Although there are at least 25,000 species of orchids on Earth and 8 percent of all flowering plants are orchids, some of them are threatened with extinction and have been dubbed the "pandas of the plant world."
Zhang Shibao, a researcher from Kunming Institute of Botany under the Chinese Academy of Sciences, has paid special attention to the endangered strain, called paphiopedilum, after spending over two decades on the whole orchid family.
"After being discovered in the 1980s on a few mountainsides along the Nujiang River in Southwest China's Yunnan Province, it became a critically endangered plant due to its ornamental value among flower and plant lovers and collectors," Zhang told the Global Times on Wednesday. Zhang now checks the growth of orchid seedlings every day, like they are his own kids.
He explained that paphiopedilum appear in the Convention on International Trade in Endangered Species of Wild Fauna and Flora (CITES) Appendix I together with China's giant pandas, with international trade strictly forbidden.
According to Zhang, orchids are very sensitive to environmental changes and human activities. "Habitat destruction and large-scale digging have harmed these plants in the wild," he said.
Photo: Li Hao/GT
When the rare wild paphiopedilum was discovered in the 1970s, it caused a sensation in the international horticultural community and demand was strong in the international market due to its ornamental and cultural value.
"People went crazy for its color, flower shape and fragrance, not just in China, but also in Europe," he recalled. "These collectors came to China and Southeast Asia for them, as they also had a long tradition of cultivating orchids. At the peak time in the 1980s, a paphiopedilum plant could sell for $8,000."
Their complex life cycle involving a fungal partner, at least for germination, and specific pollinators, makes it very difficult to study and conserve them. In the wild, they can "deceive" pollinators. The spots or hairs on the flowers attract predators by resembling aphids, and tunnel-like holes attract bees looking for nesting sites. Once an aphid predator or bee has settled on the flower, it is forced to touch the anther and stigma to assist pollination, receiving no benefit from the plant.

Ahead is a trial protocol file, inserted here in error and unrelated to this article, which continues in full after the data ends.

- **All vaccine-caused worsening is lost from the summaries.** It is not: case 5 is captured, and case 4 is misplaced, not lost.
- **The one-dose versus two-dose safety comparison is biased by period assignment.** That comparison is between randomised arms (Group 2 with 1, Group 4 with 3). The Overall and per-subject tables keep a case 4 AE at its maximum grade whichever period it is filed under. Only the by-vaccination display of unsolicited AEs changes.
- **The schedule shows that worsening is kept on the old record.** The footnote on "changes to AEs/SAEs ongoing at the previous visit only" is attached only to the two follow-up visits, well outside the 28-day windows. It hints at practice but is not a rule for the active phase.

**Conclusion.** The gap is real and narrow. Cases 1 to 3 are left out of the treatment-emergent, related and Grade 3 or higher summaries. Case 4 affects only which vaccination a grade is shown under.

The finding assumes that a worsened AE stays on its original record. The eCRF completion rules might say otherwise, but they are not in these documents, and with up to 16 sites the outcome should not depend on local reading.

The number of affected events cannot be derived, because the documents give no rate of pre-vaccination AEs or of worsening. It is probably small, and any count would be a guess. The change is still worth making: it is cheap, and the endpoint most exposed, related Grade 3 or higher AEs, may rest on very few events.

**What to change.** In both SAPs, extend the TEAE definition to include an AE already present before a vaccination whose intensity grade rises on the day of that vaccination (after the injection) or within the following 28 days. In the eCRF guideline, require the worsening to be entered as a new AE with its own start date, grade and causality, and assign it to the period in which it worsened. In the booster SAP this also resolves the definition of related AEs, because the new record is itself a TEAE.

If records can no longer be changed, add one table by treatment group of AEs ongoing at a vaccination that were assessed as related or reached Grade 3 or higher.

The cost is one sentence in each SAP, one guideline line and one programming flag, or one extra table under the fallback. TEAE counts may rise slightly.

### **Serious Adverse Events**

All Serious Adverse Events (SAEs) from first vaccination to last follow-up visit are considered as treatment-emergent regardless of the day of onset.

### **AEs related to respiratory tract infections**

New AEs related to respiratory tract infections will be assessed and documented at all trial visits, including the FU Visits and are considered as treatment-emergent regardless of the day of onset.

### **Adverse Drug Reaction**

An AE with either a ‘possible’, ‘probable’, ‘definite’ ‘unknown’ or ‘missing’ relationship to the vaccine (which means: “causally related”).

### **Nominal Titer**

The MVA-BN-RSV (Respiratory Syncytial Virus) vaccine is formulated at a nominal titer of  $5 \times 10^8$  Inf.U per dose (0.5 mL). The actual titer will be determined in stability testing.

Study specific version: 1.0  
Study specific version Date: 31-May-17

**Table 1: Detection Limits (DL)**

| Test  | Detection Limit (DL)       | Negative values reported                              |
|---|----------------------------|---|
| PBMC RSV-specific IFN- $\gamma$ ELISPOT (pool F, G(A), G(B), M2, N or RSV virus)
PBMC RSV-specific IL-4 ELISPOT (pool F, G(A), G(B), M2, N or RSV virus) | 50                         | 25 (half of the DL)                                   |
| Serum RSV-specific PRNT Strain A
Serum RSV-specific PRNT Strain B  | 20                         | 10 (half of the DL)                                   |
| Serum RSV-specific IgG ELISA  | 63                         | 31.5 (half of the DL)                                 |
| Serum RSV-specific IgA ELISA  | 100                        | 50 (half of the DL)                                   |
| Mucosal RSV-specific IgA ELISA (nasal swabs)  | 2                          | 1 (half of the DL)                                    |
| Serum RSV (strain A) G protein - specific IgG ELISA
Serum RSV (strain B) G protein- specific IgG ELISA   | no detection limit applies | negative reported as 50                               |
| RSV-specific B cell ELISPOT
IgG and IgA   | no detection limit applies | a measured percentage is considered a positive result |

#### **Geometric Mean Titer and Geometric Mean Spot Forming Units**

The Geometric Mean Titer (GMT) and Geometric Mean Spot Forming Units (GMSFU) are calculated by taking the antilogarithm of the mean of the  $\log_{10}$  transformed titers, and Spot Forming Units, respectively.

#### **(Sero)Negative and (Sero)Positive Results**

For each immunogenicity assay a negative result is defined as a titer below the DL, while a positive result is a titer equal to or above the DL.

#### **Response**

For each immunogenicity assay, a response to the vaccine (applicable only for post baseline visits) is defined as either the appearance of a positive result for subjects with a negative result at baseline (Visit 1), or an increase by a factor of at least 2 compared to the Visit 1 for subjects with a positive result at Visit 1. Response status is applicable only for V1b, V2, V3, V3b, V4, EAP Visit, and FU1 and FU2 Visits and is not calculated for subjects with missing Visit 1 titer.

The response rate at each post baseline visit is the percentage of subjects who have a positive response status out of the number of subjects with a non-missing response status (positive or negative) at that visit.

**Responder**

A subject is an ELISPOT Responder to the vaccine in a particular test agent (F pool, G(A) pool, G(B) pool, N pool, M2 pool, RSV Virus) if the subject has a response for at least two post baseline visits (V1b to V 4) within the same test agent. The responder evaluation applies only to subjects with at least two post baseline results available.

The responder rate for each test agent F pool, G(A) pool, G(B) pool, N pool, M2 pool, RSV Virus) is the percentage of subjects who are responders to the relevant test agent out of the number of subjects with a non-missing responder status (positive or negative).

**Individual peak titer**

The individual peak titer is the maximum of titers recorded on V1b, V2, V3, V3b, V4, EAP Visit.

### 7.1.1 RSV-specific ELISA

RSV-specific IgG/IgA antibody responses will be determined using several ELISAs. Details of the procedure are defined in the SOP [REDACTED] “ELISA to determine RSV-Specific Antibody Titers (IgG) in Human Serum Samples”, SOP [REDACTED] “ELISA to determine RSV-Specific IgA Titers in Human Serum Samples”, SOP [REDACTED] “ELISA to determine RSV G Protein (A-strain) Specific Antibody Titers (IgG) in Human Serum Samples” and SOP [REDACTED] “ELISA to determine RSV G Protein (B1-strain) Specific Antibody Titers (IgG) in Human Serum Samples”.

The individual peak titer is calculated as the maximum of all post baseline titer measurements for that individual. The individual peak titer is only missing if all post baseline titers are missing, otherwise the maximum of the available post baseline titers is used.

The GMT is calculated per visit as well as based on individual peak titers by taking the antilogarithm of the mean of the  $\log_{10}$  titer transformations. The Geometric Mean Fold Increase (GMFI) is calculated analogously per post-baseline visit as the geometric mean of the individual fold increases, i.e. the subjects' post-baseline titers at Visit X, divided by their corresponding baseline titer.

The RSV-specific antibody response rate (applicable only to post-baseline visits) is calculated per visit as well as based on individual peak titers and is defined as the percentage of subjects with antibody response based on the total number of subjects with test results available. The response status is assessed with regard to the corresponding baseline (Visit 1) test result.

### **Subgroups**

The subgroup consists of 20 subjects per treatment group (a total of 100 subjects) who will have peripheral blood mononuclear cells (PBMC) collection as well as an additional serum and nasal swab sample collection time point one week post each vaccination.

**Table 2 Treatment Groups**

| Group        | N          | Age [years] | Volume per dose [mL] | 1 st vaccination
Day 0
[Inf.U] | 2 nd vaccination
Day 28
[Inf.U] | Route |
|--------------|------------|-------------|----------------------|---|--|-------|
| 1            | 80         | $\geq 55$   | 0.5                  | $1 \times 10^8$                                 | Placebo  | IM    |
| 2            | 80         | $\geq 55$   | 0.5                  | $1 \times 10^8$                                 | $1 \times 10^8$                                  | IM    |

"It is not the plant itself, but the interactions of plants, fungi and animals that we need to take into consideration for conservation work," said Zhang, whose team are working on artificial propagation and cultivation methods that can effectively protect wild orchids. The number of paphiopedilum malipoense has increased from just a dozen in the wild into 10,000 thanks to the careful conservation efforts of the research team.
Photo: Li Hao/GT
These propagated plants will be moved back to the place of origin, where they can take part in their original ecosystem made up of certain fungi and pollinators to help the recovery of the wild population.
The survival rate of paphiopedilum transplanted in the wild can reach 70 percent to 80 percent. Several thousand malipoense seedlings have been moved to their place of origin, some of which have even blossomed.
But that is not enough for Zhang, who still hopes to find a solution to meeting the high demand for flowers, which has caused illegal digging and international trade threatening species in the wild in the past.
"We cross-fertilized wild plants to breed new paphiopedilum varieties with a wider range of colors, which have more beautiful flowers than the wild ones," he noted. "Different orchids have different genetic traits. We can aggregate good genes to create new traits or new varieties through hybridization and other means. In fact, we are now able to realize large-scale artificial breeding for 20 varieties." (GLOBAL TIMES)
Photo: Courtesy of Zhang Shibao
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